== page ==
Provide basic safety (Well Jacob was wrestling in a shallow river,
or perhaps in the mud on the river bank.
It likely was a safe place for wrestling with soft landings).
Find every opportunity for connection (Jacob needed connection. He needed relationship. Although God had appeared to Jacob on a few
occasions in the past, the two of them didn’t seem to yet have fully
connected. Jacob didn’t yet have
complete trust in God and was relying on his own strength and canniness to get
him through life).
Increase their confidence and sense of power. (I believe that God
matched his strength to Jacob’s and fought all through the night because a need
to feel strong and powerful was linked with Jacob’s identity. He didn’t seem to like being second best in
anything. Jacob didn’t lose the wrestling match even after the hip
dislocation. God didn’t actually want
Jacob to lose his confidence or feel weak.
Jacob had been struggling against a sudden feeling of powerlessness as
he considered facing Esau and God does want to help him overcome that sense of
Use every opportunity to play through old hurts. (Later in the book
the author says this: ‘You may need all your strength to make sure no one gets
hurt when children kick and fight hard.
They aren’t wrestling any more, but releasing a huge pile of terror and
anger: They may be only dimly aware that you are there, holding them and making
sure no one gets hurt…This happens because children have been hurt and scared,
and you may be shocked that they have these emotions inside of them. The wrestling opened the door for the release
of these heavy feelings.’ Genesis 32
says that Jacob was in great fear and distress.
God let Jacob work out all the frustrations and fears he had in a
physical, energy draining wrestling match.
At that moment it was fear of Esau that was getting to him most of all
but there were other hurts Jacob had to work through. I reckon he sensed the unfairness of the
ancient tradition of the eldest getting the benefits and that was why he had
fought so hard to get the benefits that tradition said Esau should get.)
Provide just the right level of resistance to the child’s need. (For Jacob’s situation God needed to match
his strength to Jacob’s exactly.)
Stop if someone gets hurt.
God wrestles with Jacob as his Parent, because of Jacob’s past identity as a wrestler since birth, and because of Jacob’s fears, and because Jacob needs a deeper relationship with God.
For us too we have
our fears that we need God to help us deal with. Like Jacob was we too are recipients of the
promise that God will always be with us, and the recipients of the blessing
given to Jacob in Genesis 12. We too are
children of God.
But like Jacob we
can forget these things, or lose hope.
And maybe we could do with a bit of wrestling to help us deal with our
difficult, negative feelings; or our worries about the future. I don’t think I’ve ever wrestled as an adult
with someone of equal strength but I
have found that doing something physical like running or punching pillows helps
with frustration. And hugs help too. Wrestling
is an interesting combination of hugging and energy releasing activity so it’s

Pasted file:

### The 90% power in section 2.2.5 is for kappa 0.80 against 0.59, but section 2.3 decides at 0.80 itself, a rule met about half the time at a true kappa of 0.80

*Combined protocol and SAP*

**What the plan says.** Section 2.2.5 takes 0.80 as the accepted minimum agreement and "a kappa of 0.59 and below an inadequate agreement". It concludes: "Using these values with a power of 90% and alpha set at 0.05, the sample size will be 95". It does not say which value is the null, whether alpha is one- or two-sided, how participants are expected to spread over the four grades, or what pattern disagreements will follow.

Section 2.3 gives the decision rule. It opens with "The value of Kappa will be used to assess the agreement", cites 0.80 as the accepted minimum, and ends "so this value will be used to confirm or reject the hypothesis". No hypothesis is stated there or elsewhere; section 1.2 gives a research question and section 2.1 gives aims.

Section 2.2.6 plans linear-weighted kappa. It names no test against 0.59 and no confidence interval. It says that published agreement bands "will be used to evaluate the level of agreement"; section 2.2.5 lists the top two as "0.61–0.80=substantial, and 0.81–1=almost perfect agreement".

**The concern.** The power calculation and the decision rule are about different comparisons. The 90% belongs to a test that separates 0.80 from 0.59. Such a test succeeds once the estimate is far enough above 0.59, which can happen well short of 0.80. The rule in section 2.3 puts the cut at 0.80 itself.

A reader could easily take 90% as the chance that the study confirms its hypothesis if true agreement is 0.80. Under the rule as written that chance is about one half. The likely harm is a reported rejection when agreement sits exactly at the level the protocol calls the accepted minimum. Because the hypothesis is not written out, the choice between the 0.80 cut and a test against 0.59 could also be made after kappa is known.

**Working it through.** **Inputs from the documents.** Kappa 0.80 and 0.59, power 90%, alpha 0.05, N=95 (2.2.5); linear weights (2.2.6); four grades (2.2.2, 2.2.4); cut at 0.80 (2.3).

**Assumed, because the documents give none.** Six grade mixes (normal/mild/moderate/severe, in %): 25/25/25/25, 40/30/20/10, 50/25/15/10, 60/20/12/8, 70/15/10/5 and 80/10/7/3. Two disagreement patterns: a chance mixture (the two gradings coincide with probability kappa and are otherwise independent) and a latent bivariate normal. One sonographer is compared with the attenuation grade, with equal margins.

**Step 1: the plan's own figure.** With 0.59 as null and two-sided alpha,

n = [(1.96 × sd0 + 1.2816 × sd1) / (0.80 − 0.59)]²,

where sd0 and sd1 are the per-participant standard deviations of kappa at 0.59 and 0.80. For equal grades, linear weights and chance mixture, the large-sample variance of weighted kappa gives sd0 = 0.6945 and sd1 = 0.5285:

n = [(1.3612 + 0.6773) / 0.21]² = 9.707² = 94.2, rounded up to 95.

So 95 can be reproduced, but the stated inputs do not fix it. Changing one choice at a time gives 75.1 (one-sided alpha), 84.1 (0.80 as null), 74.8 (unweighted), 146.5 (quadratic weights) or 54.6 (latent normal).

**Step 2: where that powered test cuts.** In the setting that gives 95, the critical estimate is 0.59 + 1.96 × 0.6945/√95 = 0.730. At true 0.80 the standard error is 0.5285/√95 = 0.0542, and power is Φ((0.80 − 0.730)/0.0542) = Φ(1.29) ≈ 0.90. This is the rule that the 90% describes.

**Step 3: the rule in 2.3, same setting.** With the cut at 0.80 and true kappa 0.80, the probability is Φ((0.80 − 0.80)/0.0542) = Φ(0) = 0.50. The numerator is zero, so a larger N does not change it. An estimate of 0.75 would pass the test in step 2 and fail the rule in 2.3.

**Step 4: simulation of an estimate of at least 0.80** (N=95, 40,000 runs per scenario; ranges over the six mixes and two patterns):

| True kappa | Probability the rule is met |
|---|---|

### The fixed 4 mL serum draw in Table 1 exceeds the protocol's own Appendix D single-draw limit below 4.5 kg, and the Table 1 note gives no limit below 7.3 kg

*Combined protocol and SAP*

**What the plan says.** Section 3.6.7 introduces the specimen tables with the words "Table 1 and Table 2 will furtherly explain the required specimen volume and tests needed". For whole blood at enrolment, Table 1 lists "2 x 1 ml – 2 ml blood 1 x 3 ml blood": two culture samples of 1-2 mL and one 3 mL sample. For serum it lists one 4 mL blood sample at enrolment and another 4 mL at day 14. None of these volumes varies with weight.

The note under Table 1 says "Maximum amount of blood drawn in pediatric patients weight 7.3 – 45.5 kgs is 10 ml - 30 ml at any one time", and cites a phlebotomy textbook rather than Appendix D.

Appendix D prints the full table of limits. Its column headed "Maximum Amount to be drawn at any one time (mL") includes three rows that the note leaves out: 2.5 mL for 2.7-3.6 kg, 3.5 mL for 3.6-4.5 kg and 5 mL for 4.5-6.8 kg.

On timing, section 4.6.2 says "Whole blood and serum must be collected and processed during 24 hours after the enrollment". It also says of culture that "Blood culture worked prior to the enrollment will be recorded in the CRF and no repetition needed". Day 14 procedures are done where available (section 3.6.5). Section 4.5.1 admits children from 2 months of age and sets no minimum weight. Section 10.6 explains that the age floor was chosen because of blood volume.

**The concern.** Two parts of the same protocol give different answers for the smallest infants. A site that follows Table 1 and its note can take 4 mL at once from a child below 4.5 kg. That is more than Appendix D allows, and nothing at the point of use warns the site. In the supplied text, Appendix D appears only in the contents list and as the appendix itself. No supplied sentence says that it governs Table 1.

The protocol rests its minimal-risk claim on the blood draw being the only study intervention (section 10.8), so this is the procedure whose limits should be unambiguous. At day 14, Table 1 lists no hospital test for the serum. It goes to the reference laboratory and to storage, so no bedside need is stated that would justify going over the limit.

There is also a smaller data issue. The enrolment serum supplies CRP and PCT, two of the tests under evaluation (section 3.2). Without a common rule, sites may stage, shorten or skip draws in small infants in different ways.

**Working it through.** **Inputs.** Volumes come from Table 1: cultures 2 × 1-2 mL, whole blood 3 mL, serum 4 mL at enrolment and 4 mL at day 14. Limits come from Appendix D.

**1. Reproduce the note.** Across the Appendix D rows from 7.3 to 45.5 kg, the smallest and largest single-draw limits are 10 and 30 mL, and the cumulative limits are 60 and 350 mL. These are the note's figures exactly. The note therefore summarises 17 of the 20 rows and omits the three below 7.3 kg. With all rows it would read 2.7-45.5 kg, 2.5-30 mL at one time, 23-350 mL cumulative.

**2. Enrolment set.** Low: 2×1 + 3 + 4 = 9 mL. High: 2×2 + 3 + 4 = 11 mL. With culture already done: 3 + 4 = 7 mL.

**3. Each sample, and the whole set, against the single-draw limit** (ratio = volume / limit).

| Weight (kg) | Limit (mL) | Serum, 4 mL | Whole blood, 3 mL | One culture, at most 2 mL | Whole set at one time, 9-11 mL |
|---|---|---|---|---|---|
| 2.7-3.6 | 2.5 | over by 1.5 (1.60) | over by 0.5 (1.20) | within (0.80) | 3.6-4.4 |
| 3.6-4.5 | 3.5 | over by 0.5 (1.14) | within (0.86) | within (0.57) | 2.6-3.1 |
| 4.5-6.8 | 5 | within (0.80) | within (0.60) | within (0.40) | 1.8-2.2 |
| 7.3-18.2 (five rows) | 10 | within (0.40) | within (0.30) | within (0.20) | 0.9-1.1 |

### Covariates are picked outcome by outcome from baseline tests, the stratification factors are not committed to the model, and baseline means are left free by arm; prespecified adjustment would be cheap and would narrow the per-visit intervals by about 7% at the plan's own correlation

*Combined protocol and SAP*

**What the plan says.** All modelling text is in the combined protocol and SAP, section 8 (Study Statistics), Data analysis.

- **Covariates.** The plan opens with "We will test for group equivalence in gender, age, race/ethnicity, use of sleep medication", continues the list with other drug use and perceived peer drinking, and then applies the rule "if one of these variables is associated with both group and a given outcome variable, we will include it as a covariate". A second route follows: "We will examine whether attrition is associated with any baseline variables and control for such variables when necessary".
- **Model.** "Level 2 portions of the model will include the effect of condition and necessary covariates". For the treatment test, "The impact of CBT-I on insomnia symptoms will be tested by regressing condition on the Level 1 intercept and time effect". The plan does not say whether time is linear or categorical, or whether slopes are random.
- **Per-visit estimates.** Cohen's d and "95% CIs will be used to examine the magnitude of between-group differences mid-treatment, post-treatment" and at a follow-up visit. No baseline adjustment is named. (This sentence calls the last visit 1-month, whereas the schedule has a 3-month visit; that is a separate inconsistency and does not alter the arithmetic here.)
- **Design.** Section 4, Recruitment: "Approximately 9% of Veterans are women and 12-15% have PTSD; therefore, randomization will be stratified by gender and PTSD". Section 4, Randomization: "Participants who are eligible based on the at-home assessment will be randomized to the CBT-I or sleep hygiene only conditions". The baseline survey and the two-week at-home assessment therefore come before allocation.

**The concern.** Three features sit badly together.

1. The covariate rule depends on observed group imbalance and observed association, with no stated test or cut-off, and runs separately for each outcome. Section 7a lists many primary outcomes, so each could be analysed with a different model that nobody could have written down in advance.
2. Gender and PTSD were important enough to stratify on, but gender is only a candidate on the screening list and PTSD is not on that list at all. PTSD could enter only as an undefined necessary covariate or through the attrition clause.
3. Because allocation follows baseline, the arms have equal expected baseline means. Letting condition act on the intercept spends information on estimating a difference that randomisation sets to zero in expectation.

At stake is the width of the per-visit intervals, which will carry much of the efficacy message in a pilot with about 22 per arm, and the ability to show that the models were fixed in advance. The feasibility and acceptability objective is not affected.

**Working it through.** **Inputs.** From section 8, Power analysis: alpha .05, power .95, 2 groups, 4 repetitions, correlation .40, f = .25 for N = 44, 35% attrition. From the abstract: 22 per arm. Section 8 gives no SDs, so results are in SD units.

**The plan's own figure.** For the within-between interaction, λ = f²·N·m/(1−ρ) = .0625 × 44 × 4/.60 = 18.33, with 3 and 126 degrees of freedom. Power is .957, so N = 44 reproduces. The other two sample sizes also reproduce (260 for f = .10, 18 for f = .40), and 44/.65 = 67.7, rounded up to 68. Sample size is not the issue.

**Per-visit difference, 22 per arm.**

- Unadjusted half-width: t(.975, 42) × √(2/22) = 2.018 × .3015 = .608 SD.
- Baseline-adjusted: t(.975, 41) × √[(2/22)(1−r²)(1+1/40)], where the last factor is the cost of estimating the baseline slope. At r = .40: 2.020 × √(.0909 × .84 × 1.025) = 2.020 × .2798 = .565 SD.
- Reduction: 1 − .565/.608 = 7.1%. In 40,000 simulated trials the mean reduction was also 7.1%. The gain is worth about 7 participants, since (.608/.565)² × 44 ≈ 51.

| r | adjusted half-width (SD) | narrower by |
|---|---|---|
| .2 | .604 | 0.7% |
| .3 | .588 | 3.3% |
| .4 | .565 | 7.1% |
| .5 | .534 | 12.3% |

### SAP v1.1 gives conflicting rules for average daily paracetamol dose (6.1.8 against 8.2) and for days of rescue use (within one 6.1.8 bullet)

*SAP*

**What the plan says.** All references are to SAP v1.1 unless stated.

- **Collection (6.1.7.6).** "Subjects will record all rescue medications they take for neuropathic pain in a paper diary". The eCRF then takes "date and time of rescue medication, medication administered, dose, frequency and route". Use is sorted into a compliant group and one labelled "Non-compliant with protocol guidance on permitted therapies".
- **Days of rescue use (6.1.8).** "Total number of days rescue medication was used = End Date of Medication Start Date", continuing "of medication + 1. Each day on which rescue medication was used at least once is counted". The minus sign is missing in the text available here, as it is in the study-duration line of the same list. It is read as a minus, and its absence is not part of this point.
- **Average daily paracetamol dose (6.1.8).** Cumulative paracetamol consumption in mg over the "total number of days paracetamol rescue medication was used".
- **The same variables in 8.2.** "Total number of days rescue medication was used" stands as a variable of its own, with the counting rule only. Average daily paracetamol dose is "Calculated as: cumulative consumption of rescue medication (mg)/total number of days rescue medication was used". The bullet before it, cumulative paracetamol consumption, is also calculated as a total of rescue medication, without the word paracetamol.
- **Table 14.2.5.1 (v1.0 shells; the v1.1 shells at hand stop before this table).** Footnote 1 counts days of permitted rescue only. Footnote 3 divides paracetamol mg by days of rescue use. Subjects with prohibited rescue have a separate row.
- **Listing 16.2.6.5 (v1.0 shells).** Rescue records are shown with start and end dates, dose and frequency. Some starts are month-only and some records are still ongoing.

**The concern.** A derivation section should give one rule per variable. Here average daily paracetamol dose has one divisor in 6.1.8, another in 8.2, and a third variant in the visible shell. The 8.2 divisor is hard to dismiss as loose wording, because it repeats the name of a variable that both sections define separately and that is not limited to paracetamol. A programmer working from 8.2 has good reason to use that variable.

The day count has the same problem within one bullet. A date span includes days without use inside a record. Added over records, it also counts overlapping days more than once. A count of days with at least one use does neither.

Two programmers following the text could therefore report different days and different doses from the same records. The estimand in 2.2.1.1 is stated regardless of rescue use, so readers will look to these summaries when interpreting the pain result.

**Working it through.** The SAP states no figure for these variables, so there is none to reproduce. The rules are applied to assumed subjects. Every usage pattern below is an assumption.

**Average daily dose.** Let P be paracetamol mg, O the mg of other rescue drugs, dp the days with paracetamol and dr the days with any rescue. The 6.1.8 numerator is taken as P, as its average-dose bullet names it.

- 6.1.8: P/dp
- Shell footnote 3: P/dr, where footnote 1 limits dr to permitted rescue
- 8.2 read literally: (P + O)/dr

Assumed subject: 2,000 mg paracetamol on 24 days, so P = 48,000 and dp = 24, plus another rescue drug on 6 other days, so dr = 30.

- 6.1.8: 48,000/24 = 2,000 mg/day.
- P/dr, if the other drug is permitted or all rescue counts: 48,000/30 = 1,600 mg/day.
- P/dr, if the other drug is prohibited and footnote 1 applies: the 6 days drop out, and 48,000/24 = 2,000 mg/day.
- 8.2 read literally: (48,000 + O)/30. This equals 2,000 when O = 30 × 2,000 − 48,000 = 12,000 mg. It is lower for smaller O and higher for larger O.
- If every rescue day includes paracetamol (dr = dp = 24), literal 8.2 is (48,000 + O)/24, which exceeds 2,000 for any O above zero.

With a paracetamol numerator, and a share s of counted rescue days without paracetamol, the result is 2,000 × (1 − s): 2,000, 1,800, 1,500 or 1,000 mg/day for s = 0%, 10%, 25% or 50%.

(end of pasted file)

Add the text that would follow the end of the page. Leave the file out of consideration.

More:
pretty great at dealing with horrible feelings.
Jacob was worried about meeting Esau
because of his past treatment of Esau. What
are you worried about? You are a child of God and he’s got your back
just like he had Jacob’s.
Wrestling Entertainment Shows.
The third type of
contemporary wrestling that is relevant to this passage and that is wrestling
entertainment shows. The difference
between play wrestling and entertainment wrestling is that the hurts and
frustrations to be worked through are written into scripts rather than being
real. They are essentially TV dramas
based around wrestling.
I think this is
relevant to the story of Jacob, not because the story wasn’t real life, but
because God isn’t removed from putting a bit of controlled wrestling into our
storyline as a twist in the plotline. In
fact, as said at the beginning this wrestling match is a key in the Biblical
Narrative that affects us too: The background to the name Israel is fighting.
through the night not knowing who he is wrestling. But, as the very first light of day begins to
dissipate the utter blackness, Jacob might now begin to discern some of the
features of the mystery man. But this is when the figure, who is actually
in control of the script and the story, makes his move to end the wrestling and
He touches Jacobs
hip and it dislocates and asks to be let go because it is daybreak. (Remember the rules of play wrestling
above? Stop if someone gets hurt.)
One of the reasons
for playful wrestling in parenting is to build relationship and to build
trust. In order for that trust and
relationship to be developed between Jacob and God going forward God included a
carefully controlled injury within the fight.
easily at the moment of his choice when they had been wrestling hard all night
showed that the attacker could have done that any time – but chose not to. And asking to suddenly end the wrestling
match just at the very first sign of a wee bit light gave Jacob the hints he
needed to start fitting the pieces together of who this guy was This was
someone supernatural; and so he asked for a blessing. There is a sense of trust in that. Having wrestled through the night he now trusted
his wrestling partner to be a being who would give a good blessing.